Safe Sleeping For Baby – Reducing The Risk Factors For SIDS

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Nearly two decades after public health campaigns began promoting sleep safety for babies, many parents and caretakers are still unaware of the habits that may lead to sudden infant death syndrome, or SIDS. Although the incidence of SIDS has dropped dramatically over the last ten years, it still remains the leading cause of death among infants aged 28 days to 12 months.

Two main factors associated with SIDS are bed sharing (co-sleeping) and putting your baby to sleep on her tummy, and there continues to be heated debate from advocates of both approaches. However, ongoing research clearly indicates there are a number of factors to be aware of. SIDS is not necessarily related to just one or two factors, but more likely to be the result of multiple factors, not all of which are within a parent’s control. 

But first, let’s consider perhaps the most controversial factor associated with SIDS... bed sharing. This is when mum and/or dad sleep in the same bed as their baby.  Sometimes done deliberately and sometimes done out of sheer exhaustion, it has become a hot topic among child sleep experts and parents alike. 

There is no doubt that it's best for babies to be within sensory distance from their mum. Bed sharing advocates argue that bed-sharing makes night time breast-feeding easier, and ultimately both mum and baby thrive with less sleep disruption.  The physical closeness they enjoy whilst sleeping together is also beneficial to the baby’s development, since the baby's stress hormones are shown to reduce, and her oxygen intake stablises when she enjoys physical contact with her mother.  Researchers at the University of Notre Dame have even speculated that through a bed-sharing situation a mum has increased sensitivity to her baby, and may instinctively awaken if her baby's breathing changes.

However, repeated scientific studies continue to provide irrefutable evidence that bed-sharing increases the risk for SIDS, as well as the child's risk of suffocation. A baby can become suffocated by a sleeping parent, become trapped between the mattress and pillow, or suffocated by adult-sized bedding.  There is even evidence that a baby placed alone in an adult bed may be suffocated, as adult bedding is often much softer than a crib mattress and can compress inwards restricting air flow around the baby.  Babies have very compressible chests when they're little, as well as tiny little heads and tiny noses and tiny mouths. If these get covered, it's very dangerous.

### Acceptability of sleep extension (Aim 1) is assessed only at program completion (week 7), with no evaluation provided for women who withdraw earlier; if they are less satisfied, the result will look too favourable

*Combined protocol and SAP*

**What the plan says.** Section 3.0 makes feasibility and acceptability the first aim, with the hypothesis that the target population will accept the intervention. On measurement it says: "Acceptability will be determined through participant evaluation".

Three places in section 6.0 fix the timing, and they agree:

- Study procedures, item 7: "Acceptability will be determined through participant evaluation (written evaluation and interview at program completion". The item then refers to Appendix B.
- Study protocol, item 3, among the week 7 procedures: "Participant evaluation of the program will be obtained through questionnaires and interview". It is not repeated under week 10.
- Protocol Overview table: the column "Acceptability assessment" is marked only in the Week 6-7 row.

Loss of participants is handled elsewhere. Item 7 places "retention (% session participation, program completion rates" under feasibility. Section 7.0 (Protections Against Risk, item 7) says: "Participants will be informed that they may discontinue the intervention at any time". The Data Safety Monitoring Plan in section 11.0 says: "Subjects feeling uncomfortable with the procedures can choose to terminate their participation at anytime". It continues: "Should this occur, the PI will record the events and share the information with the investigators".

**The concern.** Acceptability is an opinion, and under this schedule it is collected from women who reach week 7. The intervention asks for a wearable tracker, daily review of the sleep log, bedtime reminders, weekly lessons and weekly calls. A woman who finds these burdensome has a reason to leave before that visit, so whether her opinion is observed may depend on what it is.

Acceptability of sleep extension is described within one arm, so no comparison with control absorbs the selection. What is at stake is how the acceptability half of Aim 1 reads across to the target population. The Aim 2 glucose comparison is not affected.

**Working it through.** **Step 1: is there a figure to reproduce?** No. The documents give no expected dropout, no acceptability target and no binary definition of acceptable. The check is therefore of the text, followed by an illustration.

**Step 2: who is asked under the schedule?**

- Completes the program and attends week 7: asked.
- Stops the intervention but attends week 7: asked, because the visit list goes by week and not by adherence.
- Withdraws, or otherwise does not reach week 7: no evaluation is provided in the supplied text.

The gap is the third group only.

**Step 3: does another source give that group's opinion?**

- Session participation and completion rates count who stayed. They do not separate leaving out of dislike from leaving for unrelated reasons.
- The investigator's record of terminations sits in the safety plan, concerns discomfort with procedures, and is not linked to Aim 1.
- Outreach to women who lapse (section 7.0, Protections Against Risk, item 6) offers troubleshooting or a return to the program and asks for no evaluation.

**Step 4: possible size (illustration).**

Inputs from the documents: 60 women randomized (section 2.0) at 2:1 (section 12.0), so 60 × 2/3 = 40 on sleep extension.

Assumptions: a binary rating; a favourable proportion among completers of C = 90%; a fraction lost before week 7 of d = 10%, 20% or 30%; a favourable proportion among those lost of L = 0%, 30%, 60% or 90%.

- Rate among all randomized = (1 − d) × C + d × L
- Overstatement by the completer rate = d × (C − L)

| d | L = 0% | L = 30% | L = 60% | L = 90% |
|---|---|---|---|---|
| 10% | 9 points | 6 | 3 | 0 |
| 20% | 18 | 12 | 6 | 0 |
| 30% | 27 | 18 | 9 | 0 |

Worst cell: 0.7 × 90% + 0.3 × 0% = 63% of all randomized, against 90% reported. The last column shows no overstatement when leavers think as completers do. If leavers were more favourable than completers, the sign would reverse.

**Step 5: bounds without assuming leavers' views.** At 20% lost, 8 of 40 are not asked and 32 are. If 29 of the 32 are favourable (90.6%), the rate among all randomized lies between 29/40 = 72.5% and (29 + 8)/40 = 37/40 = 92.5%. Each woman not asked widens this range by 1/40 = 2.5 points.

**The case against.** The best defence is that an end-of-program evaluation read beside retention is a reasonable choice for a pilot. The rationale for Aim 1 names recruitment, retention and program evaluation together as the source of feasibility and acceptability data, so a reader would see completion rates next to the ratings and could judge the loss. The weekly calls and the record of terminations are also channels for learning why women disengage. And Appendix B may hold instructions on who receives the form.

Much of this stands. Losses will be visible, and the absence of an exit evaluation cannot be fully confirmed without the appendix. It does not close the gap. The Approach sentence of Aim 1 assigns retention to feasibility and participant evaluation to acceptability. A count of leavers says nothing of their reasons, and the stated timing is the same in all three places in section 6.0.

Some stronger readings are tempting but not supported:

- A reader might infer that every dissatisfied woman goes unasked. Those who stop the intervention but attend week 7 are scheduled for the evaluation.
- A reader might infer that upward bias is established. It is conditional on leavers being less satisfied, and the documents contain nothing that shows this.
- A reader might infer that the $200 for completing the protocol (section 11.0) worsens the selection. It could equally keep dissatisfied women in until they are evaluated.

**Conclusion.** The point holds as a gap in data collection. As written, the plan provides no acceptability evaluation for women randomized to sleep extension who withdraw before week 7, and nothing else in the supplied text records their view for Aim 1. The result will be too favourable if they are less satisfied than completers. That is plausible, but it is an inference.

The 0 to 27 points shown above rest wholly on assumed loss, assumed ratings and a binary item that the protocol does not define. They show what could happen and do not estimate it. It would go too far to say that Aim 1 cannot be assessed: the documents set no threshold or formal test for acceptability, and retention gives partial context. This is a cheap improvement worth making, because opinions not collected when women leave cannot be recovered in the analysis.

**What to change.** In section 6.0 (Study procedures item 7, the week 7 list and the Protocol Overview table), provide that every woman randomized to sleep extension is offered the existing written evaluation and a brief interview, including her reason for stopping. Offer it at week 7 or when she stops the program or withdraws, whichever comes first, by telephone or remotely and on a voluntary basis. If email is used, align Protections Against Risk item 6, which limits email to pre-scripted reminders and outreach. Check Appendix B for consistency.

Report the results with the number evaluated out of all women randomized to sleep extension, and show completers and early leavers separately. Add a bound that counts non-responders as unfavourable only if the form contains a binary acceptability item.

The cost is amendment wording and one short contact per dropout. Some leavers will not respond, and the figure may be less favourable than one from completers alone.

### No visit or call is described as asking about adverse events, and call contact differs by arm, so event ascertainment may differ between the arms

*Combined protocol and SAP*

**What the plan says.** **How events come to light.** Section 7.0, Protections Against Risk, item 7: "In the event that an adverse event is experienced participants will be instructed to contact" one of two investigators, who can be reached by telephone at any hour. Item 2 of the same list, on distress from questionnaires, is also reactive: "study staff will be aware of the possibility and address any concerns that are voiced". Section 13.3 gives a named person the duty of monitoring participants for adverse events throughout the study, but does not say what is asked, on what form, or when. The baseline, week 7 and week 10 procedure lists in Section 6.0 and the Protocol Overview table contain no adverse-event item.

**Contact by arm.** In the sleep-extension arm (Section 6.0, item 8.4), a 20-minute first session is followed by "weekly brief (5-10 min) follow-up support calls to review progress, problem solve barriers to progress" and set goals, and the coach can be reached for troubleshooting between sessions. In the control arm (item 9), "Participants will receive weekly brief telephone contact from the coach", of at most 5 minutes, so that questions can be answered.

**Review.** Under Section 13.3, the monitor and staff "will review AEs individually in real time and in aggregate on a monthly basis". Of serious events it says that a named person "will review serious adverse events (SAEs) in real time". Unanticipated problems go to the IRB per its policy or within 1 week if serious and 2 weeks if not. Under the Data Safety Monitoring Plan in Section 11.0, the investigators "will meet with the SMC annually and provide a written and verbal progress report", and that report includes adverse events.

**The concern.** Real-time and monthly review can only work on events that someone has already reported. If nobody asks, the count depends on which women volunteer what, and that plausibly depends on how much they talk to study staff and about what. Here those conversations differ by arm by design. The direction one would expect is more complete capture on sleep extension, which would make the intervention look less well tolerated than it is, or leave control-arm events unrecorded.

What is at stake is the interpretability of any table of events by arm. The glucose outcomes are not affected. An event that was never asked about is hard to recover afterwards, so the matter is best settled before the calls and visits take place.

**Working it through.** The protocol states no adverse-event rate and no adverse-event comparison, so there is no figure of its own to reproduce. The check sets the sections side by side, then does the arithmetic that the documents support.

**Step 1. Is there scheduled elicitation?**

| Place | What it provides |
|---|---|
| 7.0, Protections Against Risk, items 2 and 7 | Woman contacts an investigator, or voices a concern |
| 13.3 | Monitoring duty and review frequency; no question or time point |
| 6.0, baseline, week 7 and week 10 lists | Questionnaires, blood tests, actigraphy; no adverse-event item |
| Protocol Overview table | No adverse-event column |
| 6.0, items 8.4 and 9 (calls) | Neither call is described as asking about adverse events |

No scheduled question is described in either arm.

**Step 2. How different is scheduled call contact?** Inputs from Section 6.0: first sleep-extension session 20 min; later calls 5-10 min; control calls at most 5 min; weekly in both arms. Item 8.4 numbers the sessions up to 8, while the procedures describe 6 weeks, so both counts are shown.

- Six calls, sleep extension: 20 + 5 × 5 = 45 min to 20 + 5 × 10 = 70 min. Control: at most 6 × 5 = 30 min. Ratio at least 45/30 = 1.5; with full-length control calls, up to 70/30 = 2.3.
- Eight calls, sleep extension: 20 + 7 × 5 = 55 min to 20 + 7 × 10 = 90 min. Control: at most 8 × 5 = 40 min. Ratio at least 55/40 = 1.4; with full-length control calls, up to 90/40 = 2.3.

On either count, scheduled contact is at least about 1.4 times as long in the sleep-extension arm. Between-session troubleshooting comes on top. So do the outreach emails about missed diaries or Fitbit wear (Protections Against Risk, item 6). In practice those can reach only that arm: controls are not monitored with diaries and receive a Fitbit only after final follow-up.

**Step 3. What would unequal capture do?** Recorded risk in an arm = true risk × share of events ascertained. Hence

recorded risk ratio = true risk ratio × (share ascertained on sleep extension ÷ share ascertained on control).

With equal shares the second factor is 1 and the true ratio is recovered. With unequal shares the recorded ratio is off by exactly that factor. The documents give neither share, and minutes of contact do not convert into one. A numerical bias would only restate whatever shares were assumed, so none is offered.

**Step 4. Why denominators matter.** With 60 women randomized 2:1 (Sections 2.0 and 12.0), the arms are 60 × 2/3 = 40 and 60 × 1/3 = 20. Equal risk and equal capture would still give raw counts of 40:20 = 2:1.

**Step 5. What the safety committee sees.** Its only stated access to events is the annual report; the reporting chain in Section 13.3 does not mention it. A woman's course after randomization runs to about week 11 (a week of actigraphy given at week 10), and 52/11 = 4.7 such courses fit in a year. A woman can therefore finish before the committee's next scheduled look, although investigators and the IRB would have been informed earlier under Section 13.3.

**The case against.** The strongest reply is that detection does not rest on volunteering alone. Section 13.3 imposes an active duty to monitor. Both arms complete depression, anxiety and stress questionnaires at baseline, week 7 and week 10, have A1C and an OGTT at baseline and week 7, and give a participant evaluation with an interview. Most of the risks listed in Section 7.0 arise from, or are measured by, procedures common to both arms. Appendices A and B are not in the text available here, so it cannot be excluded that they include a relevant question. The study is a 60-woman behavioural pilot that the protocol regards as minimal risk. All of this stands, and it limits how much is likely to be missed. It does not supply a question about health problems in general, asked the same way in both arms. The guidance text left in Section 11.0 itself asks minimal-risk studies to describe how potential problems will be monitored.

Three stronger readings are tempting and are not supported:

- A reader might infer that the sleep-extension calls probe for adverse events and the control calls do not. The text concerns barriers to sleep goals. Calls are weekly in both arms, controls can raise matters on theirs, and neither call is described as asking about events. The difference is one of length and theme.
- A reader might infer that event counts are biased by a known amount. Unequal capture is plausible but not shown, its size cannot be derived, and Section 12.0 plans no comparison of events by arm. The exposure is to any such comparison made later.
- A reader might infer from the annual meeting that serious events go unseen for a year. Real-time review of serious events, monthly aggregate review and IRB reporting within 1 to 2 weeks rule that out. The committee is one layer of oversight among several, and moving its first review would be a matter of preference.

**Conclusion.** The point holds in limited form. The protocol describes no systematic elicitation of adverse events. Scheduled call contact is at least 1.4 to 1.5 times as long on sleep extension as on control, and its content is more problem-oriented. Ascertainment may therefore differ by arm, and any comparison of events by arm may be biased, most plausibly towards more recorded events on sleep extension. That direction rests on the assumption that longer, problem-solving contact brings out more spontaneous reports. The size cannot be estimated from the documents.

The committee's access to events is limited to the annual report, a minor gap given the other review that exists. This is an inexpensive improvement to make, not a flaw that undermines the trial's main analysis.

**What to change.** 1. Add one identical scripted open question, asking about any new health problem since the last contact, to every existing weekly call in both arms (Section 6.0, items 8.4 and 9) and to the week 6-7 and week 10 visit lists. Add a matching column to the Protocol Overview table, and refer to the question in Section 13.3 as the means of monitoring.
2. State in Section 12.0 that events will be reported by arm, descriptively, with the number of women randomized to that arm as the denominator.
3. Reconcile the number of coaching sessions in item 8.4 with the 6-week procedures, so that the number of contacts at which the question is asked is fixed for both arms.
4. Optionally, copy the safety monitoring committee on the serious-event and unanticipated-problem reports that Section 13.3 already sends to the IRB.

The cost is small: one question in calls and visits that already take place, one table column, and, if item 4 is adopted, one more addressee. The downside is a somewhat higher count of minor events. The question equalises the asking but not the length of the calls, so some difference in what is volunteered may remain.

Tummy sleeping has also been shown to be a significant contributing factor in some SIDS cases. This is when a baby is placed to sleep on their tummy rather than on their side or back.  In some studies, nearly a third of babies who died of SIDS had been placed on their tummies.

But new research is indicating that there are also other contributing factors associated with SIDS.  Over 75% of SIDS cases are shown to have at least one, and nearly 60% at least two, of the risk factors mentioned in this article, including emerging significant risk factors such as:

  • Age of the baby - the risk of SIDS is greatest in the first year of life, and infants are most vulnerable during the second and third months of life
  • Sex of the baby - boys are more likely to die of SIDS than girls
  • Premature babies and babies with a sibling or cousin who died of SIDS face a higher risk
  • Pre and post natal exposure to cigarette smoke and/or alcohol
  • Over wrapping a baby or covering its face with blankets
  • Serotonin deficiency - recent studies suggest some infants may be vulnerable to SIDS due to a serotonin deficiency.  Serotonin is a brain chemical that helps regulate breathing, temperature, sleeping, waking and other functions. Serotonin normally helps babies respond to high carbon-dioxide levels in sleep by helping them wake and shift head position. When face down, exhaled carbon dioxide may pool in bedding and be breathed back in.

What is absolutely clear is that parents who are under the influence of drugs or alcohol should never sleep in the same bed as their babies, nor should obese parents or parents who smoke.  Parents should never sleep with their infants on a couch, beanbag or water bed - only a safe, firm mattress with light natural fibre bedding and no excess pillows, soft toys or throws. 

We recommend room sharing, rather than bed sharing.  Children are safest sleeping alone in a safety-approved bassinette or cot that has a firm mattress and tight-fitting sheets, without blankets, pillows and other soft materials.  We suggest using a sleeping bag rather than a cot duvet ,which can easily slip over a baby’s head!  Choosing natural fibre bedding for your infant is preferable since air flows more freely, and body temperature can be better regulated by fibres such as merino and wool – creating a drier, safer, healthier environment for your baby to sleep and grow in.